Also, one state which has been left blank is California.  Of course, I sample a lot of California wine, so finding it isn't the problem.  I want to determine one wine or winery which is representative of California for this series.  If you have any thoughts, I'd love to hear them.  Comment here, email nowandzin@gmail.com or contact me on Twitter.


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Thursday, October 19, 2017

Manning Wine

Friday, June 1, 2012

Wine Country: Indiana - Turtle Run Winery


Winemaking in Indiana dates back to the 18th century, although it has only recently become a going concern.  According to the Indiana Wine Grape Council, there were only nine wineries in the Hoosier State in 1989.  Today, there are 60.  There is one American Viticultural Area in the state, the Ohio River Valley AVA. The IWGC states that Traminette is the signature grape of the state

Turtle Run Winery is in Corydon, Indiana, less than a half-hour west of Louisville, Kentucky.  If you can’t imagine a turtle running, try wrapping your head around the notion that Indiana just may have some of the best terroir in the country.

Turtle Run’s owner Jim Pfeiffer tells me his property is situated on one of the  best limestone deposits in the world.  That limestone is prized by builders and winemakers alike.  Wherever you find grapes growing in limestone-based soil, you are likely to find some outstanding mineral characteristics in the wines made from them.  “Our grapes generously provide us with incredible depth and complexity,” Pfeiffer says.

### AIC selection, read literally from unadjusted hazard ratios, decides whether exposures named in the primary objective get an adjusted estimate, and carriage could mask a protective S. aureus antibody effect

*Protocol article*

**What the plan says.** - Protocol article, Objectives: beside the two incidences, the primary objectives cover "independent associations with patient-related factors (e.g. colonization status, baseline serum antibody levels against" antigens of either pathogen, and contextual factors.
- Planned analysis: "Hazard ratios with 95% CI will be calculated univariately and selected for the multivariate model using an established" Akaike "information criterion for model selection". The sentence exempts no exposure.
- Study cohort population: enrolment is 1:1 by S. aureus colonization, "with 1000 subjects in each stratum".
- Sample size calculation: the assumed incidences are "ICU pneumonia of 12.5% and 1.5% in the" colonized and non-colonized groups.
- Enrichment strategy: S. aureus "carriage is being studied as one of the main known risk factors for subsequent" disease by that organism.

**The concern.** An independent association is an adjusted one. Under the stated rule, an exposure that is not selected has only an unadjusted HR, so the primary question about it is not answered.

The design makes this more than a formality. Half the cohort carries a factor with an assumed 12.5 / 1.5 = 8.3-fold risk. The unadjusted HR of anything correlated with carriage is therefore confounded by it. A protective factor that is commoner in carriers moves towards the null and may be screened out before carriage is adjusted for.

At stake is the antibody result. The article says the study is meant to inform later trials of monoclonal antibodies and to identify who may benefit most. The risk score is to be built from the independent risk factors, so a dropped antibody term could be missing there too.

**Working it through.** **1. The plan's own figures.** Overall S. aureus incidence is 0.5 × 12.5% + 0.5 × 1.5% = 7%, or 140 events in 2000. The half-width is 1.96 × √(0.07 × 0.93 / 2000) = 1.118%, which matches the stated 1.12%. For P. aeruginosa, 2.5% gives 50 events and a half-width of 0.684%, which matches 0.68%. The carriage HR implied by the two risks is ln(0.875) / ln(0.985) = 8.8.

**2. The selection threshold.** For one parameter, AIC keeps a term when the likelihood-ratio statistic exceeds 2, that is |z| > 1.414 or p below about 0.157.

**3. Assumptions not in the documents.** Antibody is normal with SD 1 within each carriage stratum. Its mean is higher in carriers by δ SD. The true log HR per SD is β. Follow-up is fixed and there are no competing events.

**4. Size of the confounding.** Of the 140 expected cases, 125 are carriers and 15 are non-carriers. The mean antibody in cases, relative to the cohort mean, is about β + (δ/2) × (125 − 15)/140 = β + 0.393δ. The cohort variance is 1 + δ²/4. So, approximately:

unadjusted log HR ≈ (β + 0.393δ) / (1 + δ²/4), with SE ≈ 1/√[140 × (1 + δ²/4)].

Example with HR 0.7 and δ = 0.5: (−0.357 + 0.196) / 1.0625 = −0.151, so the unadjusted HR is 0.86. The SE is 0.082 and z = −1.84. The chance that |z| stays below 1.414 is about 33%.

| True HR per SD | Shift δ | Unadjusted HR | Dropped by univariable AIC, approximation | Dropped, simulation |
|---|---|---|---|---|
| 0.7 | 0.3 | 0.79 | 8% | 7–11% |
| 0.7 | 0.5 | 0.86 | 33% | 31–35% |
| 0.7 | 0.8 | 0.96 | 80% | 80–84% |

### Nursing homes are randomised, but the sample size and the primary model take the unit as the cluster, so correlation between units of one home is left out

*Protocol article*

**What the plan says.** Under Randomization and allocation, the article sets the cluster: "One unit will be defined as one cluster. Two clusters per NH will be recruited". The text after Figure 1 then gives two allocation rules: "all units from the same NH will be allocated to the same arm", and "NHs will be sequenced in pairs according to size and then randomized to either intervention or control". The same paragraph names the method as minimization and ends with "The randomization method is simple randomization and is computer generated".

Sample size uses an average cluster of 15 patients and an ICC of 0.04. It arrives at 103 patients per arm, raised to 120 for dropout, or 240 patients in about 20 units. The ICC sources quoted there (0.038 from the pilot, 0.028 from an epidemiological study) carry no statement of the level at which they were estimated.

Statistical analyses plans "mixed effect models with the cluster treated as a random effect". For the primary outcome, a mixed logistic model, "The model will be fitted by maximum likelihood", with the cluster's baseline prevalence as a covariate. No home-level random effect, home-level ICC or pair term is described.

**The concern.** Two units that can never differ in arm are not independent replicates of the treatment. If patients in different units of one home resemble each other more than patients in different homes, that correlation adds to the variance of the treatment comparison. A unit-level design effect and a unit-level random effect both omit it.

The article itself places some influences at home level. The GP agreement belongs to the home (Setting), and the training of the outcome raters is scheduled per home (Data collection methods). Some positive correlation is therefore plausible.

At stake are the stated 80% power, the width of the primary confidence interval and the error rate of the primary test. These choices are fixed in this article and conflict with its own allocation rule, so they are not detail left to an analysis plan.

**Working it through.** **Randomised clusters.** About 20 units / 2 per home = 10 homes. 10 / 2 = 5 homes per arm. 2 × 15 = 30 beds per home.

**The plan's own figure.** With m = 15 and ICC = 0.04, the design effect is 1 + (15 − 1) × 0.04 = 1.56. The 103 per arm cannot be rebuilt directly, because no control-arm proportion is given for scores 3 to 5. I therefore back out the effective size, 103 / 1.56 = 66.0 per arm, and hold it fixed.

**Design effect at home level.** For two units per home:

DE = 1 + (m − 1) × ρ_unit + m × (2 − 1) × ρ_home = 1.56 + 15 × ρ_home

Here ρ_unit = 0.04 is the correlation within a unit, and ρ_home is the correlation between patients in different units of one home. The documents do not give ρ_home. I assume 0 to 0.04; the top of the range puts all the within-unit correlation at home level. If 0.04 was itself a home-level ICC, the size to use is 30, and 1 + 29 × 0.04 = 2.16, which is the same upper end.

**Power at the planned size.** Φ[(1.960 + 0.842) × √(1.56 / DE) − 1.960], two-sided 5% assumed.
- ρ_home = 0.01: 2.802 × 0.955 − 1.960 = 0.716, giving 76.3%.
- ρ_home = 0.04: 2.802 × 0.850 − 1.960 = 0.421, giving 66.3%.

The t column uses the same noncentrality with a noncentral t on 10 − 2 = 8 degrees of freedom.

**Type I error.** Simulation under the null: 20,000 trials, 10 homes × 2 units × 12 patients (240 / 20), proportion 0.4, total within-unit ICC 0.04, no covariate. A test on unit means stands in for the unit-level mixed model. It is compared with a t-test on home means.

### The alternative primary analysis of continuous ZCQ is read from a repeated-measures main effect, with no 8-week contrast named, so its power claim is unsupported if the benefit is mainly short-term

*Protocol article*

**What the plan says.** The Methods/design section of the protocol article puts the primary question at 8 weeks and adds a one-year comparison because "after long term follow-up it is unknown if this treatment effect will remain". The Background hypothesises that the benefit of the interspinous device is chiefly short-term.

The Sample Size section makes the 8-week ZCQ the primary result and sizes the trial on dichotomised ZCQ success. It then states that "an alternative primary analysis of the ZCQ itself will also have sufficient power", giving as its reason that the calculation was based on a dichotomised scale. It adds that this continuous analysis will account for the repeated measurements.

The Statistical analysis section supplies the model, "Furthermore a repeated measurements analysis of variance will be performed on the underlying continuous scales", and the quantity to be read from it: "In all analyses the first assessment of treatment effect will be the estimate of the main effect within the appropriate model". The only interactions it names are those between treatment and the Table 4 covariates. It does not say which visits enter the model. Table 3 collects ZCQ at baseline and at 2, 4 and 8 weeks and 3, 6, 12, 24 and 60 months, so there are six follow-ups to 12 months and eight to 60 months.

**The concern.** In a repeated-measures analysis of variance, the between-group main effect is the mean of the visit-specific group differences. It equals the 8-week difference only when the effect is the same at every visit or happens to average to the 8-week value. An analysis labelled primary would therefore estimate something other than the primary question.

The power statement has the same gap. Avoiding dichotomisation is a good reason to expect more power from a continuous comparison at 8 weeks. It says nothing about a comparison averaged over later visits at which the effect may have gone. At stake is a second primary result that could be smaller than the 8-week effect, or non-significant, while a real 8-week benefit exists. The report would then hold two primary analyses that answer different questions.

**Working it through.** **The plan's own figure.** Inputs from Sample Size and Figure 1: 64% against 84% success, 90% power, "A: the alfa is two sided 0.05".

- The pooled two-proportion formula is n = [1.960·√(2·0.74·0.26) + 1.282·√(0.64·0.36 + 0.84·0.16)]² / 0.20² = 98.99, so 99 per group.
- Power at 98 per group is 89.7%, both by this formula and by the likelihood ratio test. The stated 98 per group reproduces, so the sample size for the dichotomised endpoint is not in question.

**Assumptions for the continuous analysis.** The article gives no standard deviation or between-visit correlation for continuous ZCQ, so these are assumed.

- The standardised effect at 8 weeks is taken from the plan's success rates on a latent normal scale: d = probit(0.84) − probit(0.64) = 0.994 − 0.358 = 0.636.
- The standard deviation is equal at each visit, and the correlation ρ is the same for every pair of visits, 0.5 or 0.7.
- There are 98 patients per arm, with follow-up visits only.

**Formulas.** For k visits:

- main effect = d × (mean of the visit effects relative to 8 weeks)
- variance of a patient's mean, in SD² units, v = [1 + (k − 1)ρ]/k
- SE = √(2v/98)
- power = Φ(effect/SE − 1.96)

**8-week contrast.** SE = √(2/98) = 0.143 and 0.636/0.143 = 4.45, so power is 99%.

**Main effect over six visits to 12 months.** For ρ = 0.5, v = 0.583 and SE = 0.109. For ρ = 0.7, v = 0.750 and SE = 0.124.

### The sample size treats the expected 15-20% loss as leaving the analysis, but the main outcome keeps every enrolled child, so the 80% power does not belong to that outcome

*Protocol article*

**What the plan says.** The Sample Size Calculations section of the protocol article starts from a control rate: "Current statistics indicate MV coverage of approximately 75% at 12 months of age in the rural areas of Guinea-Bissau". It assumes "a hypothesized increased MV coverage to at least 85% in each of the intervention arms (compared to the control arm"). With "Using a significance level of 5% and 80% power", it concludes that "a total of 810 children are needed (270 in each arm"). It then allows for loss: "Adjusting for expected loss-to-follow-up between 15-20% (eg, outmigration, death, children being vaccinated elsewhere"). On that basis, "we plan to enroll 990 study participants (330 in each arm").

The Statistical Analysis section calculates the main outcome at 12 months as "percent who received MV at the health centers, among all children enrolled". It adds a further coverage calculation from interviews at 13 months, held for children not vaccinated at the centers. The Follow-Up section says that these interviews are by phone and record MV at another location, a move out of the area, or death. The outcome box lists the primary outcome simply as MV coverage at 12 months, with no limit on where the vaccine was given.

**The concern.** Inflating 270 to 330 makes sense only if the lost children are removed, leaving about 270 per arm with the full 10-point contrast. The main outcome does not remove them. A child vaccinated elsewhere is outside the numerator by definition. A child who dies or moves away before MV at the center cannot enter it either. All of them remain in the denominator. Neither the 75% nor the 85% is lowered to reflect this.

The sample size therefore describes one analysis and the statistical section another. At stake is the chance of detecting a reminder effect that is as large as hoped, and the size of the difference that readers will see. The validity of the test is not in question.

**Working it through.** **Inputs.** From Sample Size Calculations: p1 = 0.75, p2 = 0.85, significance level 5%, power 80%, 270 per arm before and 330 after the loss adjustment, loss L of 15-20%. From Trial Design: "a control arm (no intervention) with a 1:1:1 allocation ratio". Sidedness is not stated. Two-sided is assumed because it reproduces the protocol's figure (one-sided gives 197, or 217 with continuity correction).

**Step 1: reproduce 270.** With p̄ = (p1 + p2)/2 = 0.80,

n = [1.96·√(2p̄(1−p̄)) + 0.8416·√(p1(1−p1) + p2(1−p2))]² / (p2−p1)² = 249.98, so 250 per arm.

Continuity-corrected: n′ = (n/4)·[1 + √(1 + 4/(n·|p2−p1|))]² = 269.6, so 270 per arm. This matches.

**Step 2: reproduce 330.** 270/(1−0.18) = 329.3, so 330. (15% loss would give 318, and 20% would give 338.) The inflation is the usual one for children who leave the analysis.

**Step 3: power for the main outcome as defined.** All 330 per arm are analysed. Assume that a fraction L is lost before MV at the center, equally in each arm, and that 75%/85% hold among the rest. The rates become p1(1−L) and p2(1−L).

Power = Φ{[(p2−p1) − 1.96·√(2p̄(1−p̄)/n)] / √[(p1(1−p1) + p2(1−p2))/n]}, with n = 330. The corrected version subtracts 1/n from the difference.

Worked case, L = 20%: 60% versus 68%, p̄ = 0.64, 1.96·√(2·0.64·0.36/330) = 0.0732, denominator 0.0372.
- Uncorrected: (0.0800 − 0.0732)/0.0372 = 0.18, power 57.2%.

Pfeiffer also breaks down American oak to specific regions, saying that “Minnesota oak has different characteristics than oak from Ohio, Tennessee or Kentucky.”  Pfeiffer helped form the Indiana Uplands WIne Trail.

Pfeiffer proudly notes that his Turtle Run Traminette turned up on a list of best wines under $20 available in Indiana, a list compiled by wine writer Howard Hewitt.  “There were a few American wines on the list,” says Pfeiffer, “and only one outside of the West Coast.  Our Traminette was ranked as the number five wine overall.”  Pfeiffer is sure that only the lack of national distribution keeps his limestone-rich terroir from being widely recognized, and he may be right.  All four wines we sampled for this article were produced from grapes grown in the Pfeiffer Vineyard, in the Ohio River Valley AVA in Indiana.  The samples were graciously provided by Turtle Run Winery.

Traminette 2011 (blue bottle) is produced in the traditional style, 13.1% abv and 1% residual sugar.  The wine is a light golden color in the glass, with a slight effervescence upon opening which was not present on the second night it was open.  Nice aromas leap from the glass, fruity with a nice slab of minerals on the side.  The mouthfeel is medium-full and dry with very nice acidity, ripping acidity, in fact, when unchilled.  Orange peel, melon rind and lemon-lime flavors combine with that acidity to create a very zesty, zippy wine.  This is quite an impressive effort. Traminette, by the way, is a cross of Gewürztraminer and a French American hybrid.